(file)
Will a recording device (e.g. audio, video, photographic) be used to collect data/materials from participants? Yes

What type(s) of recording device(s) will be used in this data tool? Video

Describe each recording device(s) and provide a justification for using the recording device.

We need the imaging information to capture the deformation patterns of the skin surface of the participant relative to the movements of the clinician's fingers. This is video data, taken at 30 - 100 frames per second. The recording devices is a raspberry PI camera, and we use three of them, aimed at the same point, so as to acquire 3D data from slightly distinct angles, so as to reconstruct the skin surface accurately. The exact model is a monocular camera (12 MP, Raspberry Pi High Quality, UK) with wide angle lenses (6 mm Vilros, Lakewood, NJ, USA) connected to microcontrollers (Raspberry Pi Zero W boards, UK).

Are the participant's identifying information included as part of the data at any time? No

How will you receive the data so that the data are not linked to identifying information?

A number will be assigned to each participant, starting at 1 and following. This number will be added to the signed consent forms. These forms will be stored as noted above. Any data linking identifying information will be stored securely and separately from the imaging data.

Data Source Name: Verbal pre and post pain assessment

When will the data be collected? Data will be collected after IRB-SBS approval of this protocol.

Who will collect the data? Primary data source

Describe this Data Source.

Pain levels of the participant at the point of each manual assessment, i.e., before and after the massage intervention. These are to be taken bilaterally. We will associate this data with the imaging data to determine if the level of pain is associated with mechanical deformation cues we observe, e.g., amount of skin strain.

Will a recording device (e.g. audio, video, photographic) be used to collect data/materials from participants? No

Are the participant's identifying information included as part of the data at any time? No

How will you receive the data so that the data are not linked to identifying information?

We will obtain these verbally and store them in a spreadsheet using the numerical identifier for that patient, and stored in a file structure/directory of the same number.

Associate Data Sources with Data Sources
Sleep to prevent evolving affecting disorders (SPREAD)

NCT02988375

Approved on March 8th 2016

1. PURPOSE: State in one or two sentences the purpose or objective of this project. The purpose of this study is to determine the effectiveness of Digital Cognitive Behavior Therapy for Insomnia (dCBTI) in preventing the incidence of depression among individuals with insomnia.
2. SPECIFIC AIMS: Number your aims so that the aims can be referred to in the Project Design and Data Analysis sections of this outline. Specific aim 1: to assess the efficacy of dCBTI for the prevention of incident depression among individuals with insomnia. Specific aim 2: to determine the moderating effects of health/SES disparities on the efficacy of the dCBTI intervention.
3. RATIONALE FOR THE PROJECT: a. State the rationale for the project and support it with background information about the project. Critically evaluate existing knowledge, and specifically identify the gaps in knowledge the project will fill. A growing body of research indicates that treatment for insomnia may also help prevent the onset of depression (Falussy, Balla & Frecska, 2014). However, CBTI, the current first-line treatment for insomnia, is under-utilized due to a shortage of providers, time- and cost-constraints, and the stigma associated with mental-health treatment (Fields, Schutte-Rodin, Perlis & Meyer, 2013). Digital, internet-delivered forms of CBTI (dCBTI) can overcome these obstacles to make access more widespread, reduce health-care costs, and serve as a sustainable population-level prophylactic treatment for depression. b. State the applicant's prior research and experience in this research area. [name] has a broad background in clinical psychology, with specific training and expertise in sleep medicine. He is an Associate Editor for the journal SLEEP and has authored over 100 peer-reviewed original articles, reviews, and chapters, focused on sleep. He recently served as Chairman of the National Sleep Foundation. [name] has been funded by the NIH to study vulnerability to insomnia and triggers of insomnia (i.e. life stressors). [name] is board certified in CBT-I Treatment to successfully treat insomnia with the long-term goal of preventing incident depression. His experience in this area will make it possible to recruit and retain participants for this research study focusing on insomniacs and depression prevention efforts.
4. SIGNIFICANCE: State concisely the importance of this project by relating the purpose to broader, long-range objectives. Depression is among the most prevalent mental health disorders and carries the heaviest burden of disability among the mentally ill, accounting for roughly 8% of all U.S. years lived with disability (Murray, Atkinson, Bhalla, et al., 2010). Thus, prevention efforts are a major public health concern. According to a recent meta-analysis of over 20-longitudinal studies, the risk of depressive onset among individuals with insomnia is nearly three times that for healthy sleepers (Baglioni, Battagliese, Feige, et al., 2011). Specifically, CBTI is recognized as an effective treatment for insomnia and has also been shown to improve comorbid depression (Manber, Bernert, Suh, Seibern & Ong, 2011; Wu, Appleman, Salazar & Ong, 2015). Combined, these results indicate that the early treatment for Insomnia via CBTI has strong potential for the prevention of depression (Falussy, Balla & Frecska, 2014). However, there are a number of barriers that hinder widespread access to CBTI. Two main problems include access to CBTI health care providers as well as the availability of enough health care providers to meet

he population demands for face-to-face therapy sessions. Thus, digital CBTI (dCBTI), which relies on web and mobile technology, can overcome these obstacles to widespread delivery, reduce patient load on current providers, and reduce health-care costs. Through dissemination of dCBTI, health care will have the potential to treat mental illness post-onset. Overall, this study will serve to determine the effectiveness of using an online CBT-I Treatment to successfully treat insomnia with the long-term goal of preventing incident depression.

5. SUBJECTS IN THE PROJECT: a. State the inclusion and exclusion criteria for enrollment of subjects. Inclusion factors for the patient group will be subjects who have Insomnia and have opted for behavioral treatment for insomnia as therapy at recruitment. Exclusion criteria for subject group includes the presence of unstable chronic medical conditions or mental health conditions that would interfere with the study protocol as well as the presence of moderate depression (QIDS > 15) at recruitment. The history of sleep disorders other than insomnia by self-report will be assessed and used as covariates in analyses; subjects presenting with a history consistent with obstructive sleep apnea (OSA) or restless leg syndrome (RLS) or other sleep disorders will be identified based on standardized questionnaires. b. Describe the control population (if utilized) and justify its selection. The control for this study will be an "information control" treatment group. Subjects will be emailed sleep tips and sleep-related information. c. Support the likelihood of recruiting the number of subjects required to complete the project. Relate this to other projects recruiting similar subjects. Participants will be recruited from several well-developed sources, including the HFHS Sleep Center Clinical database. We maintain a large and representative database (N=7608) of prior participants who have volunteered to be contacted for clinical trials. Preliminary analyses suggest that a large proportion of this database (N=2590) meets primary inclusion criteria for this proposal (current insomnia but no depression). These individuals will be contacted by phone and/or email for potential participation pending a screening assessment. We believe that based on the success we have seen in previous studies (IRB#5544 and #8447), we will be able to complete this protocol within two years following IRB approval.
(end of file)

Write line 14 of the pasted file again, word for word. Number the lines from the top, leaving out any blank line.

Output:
Are the participant's identifying information included as part of the data at any time? No